GSDME is correlated with worse prognosis in patients with PDAC
Finally, we sought to validate the above-described results in patients with PDAC. Using the Gene Expression Profiling Interactive Analysis (GEPIA) database (http://gepia.cancer-pku.cn/), we analysed PDAC tumour tissues (n = 179) and the adjacent tissues (n = 171), and found that GSDME, YBX1, MUC1 and MUC13 mRNAs are expressed at high levels in tumour tissues compared to the adjacent tissues (Fig. 6a and Extended Data Fig. 6a). In line with these bioinformatics results, immunohistochemical staining of clinical samples from patients also revealed much higher levels of GSDME expression in PDAC tumour tissues but not in the adjacent paracancerous acinar or ductal cells, and that GSDME is present in the nucleus of the tumour cells (Fig. 6b). Consistently, YBX1, MUC1 and MUC13 were upregulated in tumour tissues of patients compared to the paracancerous tissues (Fig. 6c and Extended Data Fig. 6b,c). Moreover, using data from The Cancer Genome Atlas (TCGA) database (https://tcga-data.nci.nih.gov/), Kaplan–Meier analysis of the survival of patients with PDAC showed that the level of GSDME methylation positively correlated with overall survival (P = 0.045) (Fig. 6d). In addition, the expression of YBX1 and MUC1 was inversely correlated with overall survival of patients (P = 0.0054 and P = 0.008, respectively) (Fig. 6e,f). Together, these results suggest that the GSDME–YBX1–mucin axis in human pancreatic cancer is crucial in protecting tumour cells from enzymatic destruction.
Following cleavage by caspase-3, GSDME can induce tumour cell pyroptosis and enhance the antitumour immunity of T cells15. Thus, GSDME is considered to have a tumour-suppressing function. Consistently, GSDME is silenced in most cancer cells11, which can be achieved through epigenetic suppression or loss-of-function mutations in GSDME15. However, our previous studies found that GSDME is expressed at high levels in B leukaemia cells and mediates the cytokine release syndrome induced by chimeric antigen receptor T-cell therapies26. In this study, we further demonstrated that PDAC tumour cells express GSDME at high levels. GSDME appears to function as a transporter to mediate the entry of the transcription factor YBX1 to the nucleus, where it promotes the expression of MUC1 and MUC13. These membrane-associated mucins protect PDAC cells from cytolysis caused by digestive enzymes secreted by acinar and duct cells. Thus, GSDME can also play a tumour-promoting role.
In addition to preventing enzymatic digestion, GSDME plays an important part in mediating the pathogenesis of PDAC. A notorious pathological feature of PDAC is its strong desmoplastic stroma, which poses a formidable obstacle for treatments27,28. It is unclear how the desmoplastic stroma is triggered at the beginning of PDAC formation. The oncogenic KRAS mutation is thought to be a driving force for the PDAC desmoplasia29,30,31. Chronic inflammation is also thought to play a critical role in the stromal formation of PDAC32. However, what triggers and maintains pancreatic inflammation is unclear. Our present study may provide a clue, and we propose the following scenarios: (1) KRAS-transformed pancreatic epithelial cells rapidly proliferate and obstruct the normal ducts, which leads to pancreatic juice leaking to surrounding cells; (2) digestive enzymes in the pancreatic juice are activated and cytolyse normal cells; (3) transformed cells develop an increased GSDME phenotype, which facilitates their resistance to enzymatic digestion; and (4) normal cell lysis releases damage-associated molecular patterns, which trigger innate immune responses and inflammation. Future investigation is warranted to substantiate these ideas.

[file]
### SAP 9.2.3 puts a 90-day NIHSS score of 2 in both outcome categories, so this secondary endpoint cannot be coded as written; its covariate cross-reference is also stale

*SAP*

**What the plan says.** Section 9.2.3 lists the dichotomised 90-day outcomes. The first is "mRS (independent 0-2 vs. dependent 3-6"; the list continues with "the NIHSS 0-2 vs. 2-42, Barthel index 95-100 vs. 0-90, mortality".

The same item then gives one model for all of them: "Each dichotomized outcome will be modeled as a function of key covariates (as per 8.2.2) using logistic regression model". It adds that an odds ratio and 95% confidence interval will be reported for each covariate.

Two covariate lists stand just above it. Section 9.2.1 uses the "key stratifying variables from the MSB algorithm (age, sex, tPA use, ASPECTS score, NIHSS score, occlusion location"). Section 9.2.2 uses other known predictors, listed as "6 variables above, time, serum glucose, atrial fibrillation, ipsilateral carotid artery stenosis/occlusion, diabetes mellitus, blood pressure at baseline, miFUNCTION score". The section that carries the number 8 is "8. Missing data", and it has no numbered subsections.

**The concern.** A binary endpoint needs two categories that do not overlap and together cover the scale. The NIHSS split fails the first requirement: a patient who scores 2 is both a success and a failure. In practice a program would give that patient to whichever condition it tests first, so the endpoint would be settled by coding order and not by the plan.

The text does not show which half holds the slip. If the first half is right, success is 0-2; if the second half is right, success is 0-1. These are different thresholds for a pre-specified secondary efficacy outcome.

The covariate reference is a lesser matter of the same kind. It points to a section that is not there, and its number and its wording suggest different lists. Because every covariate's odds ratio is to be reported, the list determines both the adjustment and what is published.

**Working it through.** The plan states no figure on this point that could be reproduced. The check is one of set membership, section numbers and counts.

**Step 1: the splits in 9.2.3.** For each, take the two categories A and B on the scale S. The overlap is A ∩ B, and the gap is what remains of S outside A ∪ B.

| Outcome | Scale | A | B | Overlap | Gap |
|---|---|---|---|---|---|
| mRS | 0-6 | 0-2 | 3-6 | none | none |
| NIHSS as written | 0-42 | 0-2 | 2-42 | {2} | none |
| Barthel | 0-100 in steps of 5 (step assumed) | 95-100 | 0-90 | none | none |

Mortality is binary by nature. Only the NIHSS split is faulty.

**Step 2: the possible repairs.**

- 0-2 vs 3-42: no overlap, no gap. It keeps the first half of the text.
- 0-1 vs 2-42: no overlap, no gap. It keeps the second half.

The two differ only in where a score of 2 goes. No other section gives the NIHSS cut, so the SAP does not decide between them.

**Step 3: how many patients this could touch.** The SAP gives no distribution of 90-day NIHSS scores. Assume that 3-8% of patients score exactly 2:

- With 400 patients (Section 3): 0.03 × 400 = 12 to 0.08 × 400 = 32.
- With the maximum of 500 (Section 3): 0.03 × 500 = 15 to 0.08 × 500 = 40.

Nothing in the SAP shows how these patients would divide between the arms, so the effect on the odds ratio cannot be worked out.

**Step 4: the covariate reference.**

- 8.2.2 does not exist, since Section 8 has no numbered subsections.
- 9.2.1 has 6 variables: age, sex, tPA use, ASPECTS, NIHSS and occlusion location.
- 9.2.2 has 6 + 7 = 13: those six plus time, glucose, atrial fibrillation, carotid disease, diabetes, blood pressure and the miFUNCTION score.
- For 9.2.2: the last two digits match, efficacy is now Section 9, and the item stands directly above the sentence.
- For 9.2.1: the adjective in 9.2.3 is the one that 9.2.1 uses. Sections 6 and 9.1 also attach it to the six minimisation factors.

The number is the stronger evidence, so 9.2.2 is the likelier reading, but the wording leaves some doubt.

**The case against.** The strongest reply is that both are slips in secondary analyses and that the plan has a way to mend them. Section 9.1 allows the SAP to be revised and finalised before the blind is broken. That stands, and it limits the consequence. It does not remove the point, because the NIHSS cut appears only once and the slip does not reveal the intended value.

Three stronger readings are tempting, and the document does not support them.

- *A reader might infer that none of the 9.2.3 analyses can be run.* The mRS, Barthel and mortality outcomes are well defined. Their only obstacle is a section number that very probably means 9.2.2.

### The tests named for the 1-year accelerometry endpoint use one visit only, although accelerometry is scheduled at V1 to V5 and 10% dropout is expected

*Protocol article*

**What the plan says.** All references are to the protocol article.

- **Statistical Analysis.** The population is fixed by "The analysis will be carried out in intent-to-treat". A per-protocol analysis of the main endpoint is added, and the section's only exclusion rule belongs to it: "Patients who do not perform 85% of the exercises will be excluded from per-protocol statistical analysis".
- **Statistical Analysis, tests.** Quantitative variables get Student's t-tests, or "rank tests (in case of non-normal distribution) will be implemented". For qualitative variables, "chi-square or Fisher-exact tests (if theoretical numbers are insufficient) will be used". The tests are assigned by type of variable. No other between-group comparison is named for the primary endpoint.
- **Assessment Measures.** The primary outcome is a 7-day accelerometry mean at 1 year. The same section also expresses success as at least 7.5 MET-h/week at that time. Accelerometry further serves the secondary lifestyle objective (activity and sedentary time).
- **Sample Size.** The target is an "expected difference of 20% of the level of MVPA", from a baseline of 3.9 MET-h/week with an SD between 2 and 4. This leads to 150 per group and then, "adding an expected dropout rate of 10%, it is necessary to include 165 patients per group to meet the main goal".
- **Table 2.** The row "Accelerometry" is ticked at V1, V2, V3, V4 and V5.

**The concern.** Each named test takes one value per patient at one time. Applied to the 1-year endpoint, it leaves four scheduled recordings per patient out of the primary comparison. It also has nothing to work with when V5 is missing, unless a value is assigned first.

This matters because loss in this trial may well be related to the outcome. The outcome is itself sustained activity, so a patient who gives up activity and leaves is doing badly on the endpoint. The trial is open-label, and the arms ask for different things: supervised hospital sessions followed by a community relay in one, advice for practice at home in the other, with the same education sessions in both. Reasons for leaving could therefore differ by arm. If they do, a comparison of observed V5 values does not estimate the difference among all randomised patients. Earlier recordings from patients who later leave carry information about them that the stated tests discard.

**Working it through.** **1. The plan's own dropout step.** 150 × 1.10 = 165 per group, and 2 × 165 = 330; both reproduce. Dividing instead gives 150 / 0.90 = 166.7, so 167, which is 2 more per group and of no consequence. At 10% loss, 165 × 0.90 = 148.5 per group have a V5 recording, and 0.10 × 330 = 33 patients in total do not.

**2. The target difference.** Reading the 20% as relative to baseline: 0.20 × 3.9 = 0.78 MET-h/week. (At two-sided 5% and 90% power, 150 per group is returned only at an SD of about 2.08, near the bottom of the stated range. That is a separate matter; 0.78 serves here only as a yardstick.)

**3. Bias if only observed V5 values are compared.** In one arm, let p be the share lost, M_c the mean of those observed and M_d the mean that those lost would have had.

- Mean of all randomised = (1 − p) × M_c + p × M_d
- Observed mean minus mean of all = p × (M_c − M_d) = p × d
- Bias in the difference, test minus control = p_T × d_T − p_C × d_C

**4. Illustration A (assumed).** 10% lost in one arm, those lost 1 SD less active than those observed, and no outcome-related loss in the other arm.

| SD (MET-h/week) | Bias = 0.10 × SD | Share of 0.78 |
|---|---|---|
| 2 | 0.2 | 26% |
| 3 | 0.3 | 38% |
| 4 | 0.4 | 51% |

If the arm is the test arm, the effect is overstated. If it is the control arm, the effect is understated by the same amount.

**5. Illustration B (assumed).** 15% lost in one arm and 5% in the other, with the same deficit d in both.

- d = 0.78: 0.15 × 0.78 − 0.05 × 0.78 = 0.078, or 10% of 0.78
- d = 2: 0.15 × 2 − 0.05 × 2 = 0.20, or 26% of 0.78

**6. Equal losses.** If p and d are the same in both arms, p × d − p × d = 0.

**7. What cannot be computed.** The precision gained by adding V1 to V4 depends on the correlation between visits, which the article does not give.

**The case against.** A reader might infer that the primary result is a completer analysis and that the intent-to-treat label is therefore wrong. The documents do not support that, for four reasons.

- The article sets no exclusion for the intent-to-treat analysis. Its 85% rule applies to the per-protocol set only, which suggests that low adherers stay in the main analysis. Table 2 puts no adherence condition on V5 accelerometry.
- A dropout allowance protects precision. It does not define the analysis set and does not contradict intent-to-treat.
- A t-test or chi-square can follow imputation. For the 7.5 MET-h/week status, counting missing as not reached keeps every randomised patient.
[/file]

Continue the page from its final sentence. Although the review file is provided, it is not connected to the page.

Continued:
As the most ancient gasdermin, the conservation of GSDME in the lancelet and even earlier metazoa implies that it probably exerts a highly specific function for cell survival and propagation11,33. The original identification of GSDME as DFNA5 (deafness, autosomal dominant 5) was from a family with autosomal-dominant progressive hearing loss34. The connection of deafness to the known pore-forming function of GSDME is difficult to reconcile. However, our findings provide some answers. GSDME may have ‘moonlighting’ functions that are pyroptosis-independent and cleavage-independent but involved in transcription regulation. Our cell viability assays showed that knockout of GSDME abrogated the resistance of PDAC tumour cells to pancreatic digestive enzymes (Fig. 4f,g), which suggests that GSDME is required for cell survival rather than the known pore-formation role that causes cell death. Intriguingly, the D270 site, which is required for the cleavage of GSDME by activated caspase-3 to generate the N-terminal active form for membrane pore formation11, is also required for GSDME binding to YBX1 (Fig. 4e,f and Extended Data Fig. 4h). Based on previous studies of GSDME and our findings here, we propose that the previously known GSDME cleavage site (D270) may biologically act as a switch to guide GSDME towards either the pore-forming pathway or the YBX-1-binding pathway, which depends on the status of caspase-3 and YBX1 in the cells. In support of this moonlighting function of GSDME, it has been reported that another gasdermin (GSDMB) is localized in the nucleus of bronchial epithelial cells related to asthma-related gene expression, which suggests that gasdermins might have transcriptional roles35. Providing stronger data should be useful to support this notion. Together, a comprehensive understanding of the function of GSDME is worthy of further investigation.